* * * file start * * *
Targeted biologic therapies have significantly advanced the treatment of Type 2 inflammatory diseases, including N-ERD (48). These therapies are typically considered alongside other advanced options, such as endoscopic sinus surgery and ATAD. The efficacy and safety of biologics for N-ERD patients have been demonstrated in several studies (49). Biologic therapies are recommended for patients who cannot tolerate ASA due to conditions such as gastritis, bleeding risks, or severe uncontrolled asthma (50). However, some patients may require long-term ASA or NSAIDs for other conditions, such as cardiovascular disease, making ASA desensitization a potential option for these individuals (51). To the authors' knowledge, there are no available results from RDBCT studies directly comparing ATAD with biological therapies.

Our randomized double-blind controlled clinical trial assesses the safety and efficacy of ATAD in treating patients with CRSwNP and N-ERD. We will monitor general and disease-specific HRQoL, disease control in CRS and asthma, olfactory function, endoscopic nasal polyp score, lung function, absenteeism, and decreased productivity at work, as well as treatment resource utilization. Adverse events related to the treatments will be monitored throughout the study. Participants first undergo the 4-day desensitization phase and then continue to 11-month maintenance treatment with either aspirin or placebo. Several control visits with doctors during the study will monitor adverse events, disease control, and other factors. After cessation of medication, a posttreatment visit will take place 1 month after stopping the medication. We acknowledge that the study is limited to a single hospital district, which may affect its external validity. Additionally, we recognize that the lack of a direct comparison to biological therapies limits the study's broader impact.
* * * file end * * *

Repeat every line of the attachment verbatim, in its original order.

Targeted biologic therapies have significantly advanced the treatment of Type 2 inflammatory diseases, including N-ERD (48). These therapies are typically considered alongside other advanced options, such as endoscopic sinus surgery and ATAD. The efficacy and safety of biologics for N-ERD patients have been demonstrated in several studies (49). Biologic therapies are recommended for patients who cannot tolerate ASA due to conditions such as gastritis, bleeding risks, or severe uncontrolled asthma (50). However, some patients may require long-term ASA or NSAIDs for other conditions, such as cardiovascular disease, making ASA desensitization a potential option for these individuals (51). To the authors' knowledge, there are no available results from RDBCT studies directly comparing ATAD with biological therapies.

Our randomized double-blind controlled clinical trial assesses the safety and efficacy of ATAD in treating patients with CRSwNP and N-ERD. We will monitor general and disease-specific HRQoL, disease control in CRS and asthma, olfactory function, endoscopic nasal polyp score, lung function, absenteeism, and decreased productivity at work, as well as treatment resource utilization. Adverse events related to the treatments will be monitored throughout the study. Participants first undergo the 4-day desensitization phase and then continue to 11-month maintenance treatment with either aspirin or placebo. Several control visits with doctors during the study will monitor adverse events, disease control, and other factors. After cessation of medication, a posttreatment visit will take place 1 month after stopping the medication. We acknowledge that the study is limited to a single hospital district, which may affect its external validity. Additionally, we recognize that the lack of a direct comparison to biological therapies limits the study's broader impact.